Nearly half of all high-rise tower blocks inspected since the Grenfell Tower fire have failed to meet fire safety standards, according to data obtained by VICE.
Fire services across the country have been carrying out checks on residential tower blocks since the tower block fire in west London left 71 people dead and hundreds more homeless. VICE used Freedom of Information laws to obtain the results of nearly 3,000 safety checks, carried out by 37 fire services in England and Wales, which reveal that fire safety issues were discovered at 46 percent of properties inspected.
At least 75 enforcement notices have been issued since the Grenfell Tower fire, creating a legal requirement for property owners to take action to address serious fire risks. In addition, landlords were notified of fire safety deficiencies on more than 800 other occasions. Action plans to tackle fire safety matters were agreed in more than 350 further cases.
Labour's shadow housing secretary, John Healey, said VICE's findings on fire safety inspections illustrated the need for radical action. "These figures show the importance of overhauling our flawed system of building safety checks and controls to keep people safe," he said, reiterating calls made by Labour for the government to commit £1 billion to fire safety measures in high-rise social housing.
The findings come less than a week after publication of the Hackitt Review of Fire Safety and Building Regulations, commissioned by the government in the wake of the Grenfell Tower tragedy. Dame Judith Hackitt, who oversaw the review, called for "a radical rethink of the whole system", but stopped short of making recommendations such as an all-out ban on the use of combustible materials on tower blocks or the retrofitting of sprinklers in high-rise buildings. John Healey described the report as "a missed opportunity to set new safety standards that ensure a disaster like the Grenfell Tower fire can never happen again".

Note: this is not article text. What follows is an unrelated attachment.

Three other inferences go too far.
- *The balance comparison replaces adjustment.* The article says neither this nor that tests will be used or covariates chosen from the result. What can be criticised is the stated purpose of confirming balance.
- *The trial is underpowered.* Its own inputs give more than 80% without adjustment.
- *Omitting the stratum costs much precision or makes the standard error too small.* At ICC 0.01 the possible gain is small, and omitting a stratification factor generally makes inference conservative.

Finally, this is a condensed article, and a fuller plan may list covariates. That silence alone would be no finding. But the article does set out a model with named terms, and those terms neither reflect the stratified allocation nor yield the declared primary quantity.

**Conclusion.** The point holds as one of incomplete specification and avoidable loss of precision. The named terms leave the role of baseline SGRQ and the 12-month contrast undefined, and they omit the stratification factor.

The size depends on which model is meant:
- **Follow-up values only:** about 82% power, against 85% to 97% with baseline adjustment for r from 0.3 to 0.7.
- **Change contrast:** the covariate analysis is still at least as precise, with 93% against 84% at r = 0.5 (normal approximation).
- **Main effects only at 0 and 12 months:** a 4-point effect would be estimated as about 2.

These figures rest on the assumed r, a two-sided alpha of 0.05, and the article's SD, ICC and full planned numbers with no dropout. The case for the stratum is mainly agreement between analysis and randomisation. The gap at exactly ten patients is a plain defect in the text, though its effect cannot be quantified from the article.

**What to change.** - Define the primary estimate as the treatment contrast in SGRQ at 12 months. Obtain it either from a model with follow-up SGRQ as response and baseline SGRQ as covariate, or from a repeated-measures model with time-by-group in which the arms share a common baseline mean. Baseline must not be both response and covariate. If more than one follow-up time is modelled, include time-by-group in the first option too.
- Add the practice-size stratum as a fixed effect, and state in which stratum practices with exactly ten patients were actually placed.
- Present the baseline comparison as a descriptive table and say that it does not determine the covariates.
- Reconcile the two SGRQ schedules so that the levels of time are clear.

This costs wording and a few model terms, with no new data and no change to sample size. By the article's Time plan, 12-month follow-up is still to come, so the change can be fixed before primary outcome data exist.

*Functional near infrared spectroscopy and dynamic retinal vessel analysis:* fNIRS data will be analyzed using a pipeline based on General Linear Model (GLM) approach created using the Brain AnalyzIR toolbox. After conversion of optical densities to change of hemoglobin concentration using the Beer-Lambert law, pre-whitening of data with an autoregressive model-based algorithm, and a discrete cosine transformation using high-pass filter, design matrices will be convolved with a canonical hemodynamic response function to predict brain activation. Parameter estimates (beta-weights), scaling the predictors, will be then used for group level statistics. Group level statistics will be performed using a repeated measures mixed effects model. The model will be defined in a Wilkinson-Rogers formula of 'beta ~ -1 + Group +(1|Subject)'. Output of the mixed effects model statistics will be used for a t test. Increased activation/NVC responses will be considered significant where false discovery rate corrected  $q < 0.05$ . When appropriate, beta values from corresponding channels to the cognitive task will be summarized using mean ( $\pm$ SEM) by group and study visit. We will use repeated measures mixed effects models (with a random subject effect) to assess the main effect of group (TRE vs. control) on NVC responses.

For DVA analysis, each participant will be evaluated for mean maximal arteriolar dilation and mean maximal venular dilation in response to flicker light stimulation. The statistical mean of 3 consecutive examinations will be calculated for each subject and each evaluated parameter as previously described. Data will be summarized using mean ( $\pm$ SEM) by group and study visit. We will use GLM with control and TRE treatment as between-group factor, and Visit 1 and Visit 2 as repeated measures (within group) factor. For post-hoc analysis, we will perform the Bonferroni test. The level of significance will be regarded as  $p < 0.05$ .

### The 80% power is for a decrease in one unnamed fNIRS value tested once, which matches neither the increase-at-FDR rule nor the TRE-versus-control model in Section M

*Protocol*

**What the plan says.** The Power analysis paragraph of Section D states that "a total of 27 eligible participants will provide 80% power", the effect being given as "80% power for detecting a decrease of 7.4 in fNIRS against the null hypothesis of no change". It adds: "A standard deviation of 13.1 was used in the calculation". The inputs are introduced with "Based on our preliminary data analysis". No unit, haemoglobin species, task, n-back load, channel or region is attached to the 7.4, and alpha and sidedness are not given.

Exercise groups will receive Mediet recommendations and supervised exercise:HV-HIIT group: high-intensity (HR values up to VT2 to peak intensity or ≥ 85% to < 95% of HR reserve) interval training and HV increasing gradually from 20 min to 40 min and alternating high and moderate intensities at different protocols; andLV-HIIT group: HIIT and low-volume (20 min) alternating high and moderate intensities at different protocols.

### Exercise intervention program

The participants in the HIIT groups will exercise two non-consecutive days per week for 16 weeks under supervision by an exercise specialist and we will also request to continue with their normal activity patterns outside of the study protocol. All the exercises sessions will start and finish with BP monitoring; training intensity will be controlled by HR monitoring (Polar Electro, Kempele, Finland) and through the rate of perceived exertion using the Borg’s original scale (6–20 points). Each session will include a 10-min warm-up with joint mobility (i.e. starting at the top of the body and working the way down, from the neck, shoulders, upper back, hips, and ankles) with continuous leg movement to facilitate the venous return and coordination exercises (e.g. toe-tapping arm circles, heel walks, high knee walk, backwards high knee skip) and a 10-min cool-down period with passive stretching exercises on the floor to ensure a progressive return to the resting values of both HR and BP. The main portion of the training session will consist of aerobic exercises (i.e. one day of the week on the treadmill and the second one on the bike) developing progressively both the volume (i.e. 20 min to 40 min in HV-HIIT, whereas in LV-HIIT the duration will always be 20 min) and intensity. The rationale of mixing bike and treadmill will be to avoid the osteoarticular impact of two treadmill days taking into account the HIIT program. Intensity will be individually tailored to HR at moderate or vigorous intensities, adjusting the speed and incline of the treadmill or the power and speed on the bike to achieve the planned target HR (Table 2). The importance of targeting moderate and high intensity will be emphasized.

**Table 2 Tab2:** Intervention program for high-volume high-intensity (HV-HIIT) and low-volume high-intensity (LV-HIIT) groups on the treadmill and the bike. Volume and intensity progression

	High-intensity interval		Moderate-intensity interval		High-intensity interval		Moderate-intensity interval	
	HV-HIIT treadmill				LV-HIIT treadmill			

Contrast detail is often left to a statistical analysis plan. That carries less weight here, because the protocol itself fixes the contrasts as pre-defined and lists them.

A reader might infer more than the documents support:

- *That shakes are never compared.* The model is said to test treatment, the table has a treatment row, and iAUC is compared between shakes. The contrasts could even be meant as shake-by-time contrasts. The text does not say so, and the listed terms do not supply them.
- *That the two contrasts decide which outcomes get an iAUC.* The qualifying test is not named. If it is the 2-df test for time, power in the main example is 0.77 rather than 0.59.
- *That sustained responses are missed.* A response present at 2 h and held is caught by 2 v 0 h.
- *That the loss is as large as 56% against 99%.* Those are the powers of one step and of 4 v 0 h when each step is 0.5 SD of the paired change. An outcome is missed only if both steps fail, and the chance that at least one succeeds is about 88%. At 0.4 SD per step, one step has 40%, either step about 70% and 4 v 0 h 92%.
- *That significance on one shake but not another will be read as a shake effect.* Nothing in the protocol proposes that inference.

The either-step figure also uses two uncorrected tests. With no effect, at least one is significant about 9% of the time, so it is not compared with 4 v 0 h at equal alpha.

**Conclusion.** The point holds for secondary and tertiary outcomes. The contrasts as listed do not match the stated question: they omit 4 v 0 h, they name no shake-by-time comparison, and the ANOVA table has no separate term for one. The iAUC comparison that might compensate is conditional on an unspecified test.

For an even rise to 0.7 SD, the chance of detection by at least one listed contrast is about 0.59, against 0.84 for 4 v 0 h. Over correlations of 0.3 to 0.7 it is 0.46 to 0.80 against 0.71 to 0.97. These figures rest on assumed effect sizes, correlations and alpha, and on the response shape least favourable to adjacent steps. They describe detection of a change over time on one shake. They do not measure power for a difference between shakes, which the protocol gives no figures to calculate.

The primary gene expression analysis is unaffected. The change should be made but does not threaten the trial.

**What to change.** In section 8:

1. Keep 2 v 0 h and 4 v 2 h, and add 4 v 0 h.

Ronnie King, honorary administrative secretary at the All-Party Parliamentary Fire Safety and Rescue Group, said these new figures would add to the worries of tenants of high-rise buildings. "They are naturally and justifiably concerned at the moment," he said.
King expressed disappointment that lessons from previous tragedies had still not been learned. In July of 2009, a blaze at Lakanal House in south London killed six people. An inquest into the fire in 2013 led to calls for a series of improvements to fire safety and building regulations. King said VICE's figures showed not enough has been done. "It's indicative of the state of affairs that's been raised for the last five years," he said.
The inspections carried out in the wake of the Grenfell Tower fire appear to have uncovered fire safety failings that had previously gone undetected. In the capital, the London Fire Brigade carried out inspections on 710 buildings. The inspections resulted in 33 enforcement notices and landlords were advised of fire safety deficiencies in 312 further cases.
Nick Coombe, fire safety regulation strategic technical advisor at the London Fire Brigade, said: "We were opening risers, looking in lift spaces and actually, in some cases, testing things like fire fighting lifts and smoke control systems. Previously, if [the building owners] gave you documentation that shows they have maintained that fire fighting lift or smoke control system, we’d accept that at face value. This time we were going there and making sure it worked, and, in some cases, it didn't do what it was meant to do."